It's not often I actually address real life reading on this blog... I'm not sure why. Unlike some book collectors, I really do read! I even read the books I collect. Actually, that's how I often decide what book to find in the nicest 1st I can afford is by reading a pip. Especially in the category of Bibliomysteries.
What is a bibliomystery? I generally agree with the definition used by the Graduate School of Library and Information Science (GSLIS) at Simmons College, in Boston--- the one active institutional collection of which I'm aware. They say:
"Bibliomysteries are mysteries in which books, manuscripts, libraries of any kind, archives, publishing houses, or bookstores occupy a central role, or mysteries in which librarians, archivists, booksellers, etc. are protagonists or antagonists (and preferably the location or occupation is important to the plot or theme). Our collection does not include academic mysteries or mysteries which happen to be about journalists, authors, or literary figures unless libraries, books, manuscripts, archives, and so on, are important to the plot."
I've started a bibliomystery group over on LibraryThing, and the discussion has been interesting. Some folks do include things like Jane Austen mysteries, which has Austen as the sleuth, but otherwise no other biblio-element. I don't count those.
So, a new (to me) book has me trolling the fixed-price-venue sites: The Bay Psalm Book Murder. Harris has only written this one bibliomystery, but he won an Edgar for it in 1983. The Edgar is the top prize for mysteries of any genre, so I felt this was a pretty safe bet. Some books in this genre are stinkers, or entirely too "cozy" for me.
Bay Psalm was enjoyable, though not aging terribly well. It read like a novel written in the mid '70s, not the mid-'80s. The treatment of minority characters is a bit dated, but not implausible. Cops are not given the usual mystery novel treatment, which was refreshing. They are actually portrayed as overworked but competent professionals! The biblio aspects of the story/ plot were good, and one of the most enjoyable elements of the story, which unfortunately isn't always true in bibliomysteries. There was one technical issue with how Harriss described foxing, but the book does explore printing, typography, binding, paper, and of course, some of the earliest American printing in a way that doesn't bog the reader. These elements are also not blended in as filler.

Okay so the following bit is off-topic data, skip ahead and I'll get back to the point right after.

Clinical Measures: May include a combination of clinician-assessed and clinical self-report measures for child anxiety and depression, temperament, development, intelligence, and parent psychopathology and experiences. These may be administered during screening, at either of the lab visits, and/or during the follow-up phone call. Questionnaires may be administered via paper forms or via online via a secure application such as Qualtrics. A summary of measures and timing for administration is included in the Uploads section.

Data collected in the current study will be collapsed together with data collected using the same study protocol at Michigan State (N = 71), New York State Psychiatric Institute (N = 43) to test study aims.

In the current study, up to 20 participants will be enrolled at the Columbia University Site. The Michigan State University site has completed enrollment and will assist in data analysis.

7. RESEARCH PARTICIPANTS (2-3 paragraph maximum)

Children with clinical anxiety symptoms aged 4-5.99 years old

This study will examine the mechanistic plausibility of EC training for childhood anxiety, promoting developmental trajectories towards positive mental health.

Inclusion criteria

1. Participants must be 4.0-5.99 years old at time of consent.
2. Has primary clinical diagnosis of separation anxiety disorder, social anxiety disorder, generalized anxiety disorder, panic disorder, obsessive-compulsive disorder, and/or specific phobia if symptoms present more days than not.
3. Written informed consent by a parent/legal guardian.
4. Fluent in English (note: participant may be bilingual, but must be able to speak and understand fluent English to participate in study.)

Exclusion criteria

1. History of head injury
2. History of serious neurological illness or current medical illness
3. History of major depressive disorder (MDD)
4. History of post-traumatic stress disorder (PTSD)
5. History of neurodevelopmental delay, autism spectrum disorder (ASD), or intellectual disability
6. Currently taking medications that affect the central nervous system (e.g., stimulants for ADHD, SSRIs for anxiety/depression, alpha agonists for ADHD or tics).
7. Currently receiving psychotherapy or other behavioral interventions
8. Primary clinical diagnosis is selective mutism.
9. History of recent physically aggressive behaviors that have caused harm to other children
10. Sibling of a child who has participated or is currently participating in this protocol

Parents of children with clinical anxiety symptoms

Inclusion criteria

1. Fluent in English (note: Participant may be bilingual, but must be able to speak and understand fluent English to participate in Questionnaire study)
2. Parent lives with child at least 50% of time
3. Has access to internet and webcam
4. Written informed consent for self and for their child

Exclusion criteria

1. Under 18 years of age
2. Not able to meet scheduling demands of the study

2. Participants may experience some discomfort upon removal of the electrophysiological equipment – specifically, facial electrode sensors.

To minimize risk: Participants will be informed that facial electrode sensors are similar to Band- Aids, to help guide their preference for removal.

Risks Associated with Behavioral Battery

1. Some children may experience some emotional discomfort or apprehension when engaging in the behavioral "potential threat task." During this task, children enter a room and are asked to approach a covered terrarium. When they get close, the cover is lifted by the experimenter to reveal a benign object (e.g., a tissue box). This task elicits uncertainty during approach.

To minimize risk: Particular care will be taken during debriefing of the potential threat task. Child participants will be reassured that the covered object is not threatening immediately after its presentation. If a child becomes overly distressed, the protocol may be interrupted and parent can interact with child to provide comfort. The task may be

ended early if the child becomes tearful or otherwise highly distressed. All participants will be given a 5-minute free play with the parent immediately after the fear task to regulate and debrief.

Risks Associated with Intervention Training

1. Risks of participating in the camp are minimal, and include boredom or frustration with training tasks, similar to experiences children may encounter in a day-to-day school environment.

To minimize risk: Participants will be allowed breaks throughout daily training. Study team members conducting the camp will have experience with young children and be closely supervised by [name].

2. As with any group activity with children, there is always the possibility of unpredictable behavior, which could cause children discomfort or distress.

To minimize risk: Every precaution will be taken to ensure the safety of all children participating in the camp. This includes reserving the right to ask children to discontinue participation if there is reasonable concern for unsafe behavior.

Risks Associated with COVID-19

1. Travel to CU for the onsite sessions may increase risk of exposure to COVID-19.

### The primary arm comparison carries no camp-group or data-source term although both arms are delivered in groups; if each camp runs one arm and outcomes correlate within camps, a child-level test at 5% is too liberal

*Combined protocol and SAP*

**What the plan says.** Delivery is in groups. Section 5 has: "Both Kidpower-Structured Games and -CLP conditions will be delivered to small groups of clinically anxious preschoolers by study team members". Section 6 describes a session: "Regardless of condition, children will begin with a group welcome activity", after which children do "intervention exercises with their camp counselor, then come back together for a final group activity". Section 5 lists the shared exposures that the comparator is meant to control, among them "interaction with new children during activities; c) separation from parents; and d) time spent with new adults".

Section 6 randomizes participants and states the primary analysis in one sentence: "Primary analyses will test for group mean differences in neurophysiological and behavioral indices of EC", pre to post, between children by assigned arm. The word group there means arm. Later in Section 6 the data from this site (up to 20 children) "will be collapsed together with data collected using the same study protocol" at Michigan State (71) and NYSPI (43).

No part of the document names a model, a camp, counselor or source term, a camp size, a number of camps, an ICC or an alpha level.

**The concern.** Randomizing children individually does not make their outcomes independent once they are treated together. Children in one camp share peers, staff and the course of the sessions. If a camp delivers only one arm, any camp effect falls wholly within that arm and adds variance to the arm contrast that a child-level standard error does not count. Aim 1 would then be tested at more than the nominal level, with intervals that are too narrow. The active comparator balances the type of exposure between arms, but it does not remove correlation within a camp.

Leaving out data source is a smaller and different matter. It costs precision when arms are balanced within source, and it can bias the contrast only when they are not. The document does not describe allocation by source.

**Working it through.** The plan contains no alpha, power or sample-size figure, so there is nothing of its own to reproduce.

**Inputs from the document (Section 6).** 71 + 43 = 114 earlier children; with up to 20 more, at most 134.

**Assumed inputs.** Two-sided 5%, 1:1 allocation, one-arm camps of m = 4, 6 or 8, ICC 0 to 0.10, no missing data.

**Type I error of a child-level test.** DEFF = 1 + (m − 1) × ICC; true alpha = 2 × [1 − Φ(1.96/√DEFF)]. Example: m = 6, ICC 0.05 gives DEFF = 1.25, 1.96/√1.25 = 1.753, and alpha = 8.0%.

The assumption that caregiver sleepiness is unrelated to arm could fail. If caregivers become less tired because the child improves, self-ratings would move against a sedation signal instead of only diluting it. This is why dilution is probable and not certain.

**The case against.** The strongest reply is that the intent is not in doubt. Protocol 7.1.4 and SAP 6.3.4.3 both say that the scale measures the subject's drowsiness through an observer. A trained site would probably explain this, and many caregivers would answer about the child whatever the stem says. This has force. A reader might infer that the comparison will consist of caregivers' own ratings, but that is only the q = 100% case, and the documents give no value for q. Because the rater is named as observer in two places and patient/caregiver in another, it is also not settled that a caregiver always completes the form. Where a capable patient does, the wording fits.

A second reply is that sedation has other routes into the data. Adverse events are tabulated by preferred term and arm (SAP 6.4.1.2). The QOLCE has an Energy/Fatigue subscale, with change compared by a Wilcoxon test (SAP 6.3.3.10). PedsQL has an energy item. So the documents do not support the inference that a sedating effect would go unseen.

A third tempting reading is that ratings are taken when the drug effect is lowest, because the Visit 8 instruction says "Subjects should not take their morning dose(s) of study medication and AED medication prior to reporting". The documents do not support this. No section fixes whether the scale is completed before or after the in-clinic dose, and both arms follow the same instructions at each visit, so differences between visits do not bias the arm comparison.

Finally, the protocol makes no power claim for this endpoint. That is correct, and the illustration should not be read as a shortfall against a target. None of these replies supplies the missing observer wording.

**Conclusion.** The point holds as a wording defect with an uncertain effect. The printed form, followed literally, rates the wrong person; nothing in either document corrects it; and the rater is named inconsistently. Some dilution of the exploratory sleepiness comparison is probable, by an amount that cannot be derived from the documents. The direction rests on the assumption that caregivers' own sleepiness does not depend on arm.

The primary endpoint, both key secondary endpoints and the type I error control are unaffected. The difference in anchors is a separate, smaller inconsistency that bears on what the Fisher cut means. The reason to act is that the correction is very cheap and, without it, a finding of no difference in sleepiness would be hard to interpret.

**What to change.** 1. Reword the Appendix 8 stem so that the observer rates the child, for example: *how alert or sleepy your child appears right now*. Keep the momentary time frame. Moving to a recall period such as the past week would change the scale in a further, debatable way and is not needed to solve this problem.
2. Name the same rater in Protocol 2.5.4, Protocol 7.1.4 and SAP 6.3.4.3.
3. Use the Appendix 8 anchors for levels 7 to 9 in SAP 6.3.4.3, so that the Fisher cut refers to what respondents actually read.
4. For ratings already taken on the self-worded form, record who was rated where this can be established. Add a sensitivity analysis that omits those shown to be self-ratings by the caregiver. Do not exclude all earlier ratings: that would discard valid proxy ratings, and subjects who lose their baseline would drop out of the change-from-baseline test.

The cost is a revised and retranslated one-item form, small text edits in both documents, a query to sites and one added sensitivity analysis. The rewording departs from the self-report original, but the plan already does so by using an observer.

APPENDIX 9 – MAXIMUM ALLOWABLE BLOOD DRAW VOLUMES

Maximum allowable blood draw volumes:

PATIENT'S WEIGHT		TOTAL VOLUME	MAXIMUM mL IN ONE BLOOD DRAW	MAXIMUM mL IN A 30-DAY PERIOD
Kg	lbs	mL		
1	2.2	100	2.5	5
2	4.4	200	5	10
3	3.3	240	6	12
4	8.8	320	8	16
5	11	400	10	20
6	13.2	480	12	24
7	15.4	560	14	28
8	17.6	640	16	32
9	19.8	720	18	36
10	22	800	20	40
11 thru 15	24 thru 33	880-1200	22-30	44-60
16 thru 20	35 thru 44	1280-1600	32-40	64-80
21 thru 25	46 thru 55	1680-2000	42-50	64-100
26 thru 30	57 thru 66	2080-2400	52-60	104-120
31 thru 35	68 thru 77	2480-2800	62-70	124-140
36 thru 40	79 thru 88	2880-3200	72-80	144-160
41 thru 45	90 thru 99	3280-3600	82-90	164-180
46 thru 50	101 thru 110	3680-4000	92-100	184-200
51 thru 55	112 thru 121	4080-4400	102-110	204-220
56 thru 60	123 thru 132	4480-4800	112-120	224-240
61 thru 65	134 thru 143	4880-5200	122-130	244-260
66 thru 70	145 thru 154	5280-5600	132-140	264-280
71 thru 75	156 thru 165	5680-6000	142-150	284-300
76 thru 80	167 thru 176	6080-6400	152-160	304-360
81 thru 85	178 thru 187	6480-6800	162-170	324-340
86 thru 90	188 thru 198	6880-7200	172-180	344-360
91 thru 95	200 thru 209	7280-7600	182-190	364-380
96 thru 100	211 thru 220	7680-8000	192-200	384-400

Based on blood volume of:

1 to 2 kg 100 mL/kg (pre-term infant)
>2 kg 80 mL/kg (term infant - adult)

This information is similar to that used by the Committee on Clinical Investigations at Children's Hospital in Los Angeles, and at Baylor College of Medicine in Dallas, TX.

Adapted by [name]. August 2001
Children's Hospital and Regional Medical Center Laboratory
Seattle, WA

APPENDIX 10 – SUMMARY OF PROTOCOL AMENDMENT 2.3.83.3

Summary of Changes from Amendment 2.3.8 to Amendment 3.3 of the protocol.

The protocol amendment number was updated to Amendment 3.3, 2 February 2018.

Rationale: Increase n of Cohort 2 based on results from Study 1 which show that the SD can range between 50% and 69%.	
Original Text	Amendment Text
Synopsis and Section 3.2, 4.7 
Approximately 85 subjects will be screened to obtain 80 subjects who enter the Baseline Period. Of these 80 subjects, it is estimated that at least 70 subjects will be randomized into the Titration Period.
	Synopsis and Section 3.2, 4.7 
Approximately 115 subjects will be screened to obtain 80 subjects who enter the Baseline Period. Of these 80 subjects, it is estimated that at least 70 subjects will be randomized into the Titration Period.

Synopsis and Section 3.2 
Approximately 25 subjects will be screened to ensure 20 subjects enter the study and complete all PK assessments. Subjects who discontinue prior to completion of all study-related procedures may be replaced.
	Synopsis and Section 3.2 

If you enjoyed John Dunning's Bookman mysteries (like I generally did), this is a natural fit for you. Harris is a decent writer, the style is good but very California. The setting doesn't feel false; Harris knows these places. The protagonists in Dunning's books and Bay Psalm Book Murder are both named Cliff, even.
If you want to find other Bibliomysteries, check out the Bibliomystery group on LibraryThing, or check out the bibliomystery collection I set up for my library on LibraryThing!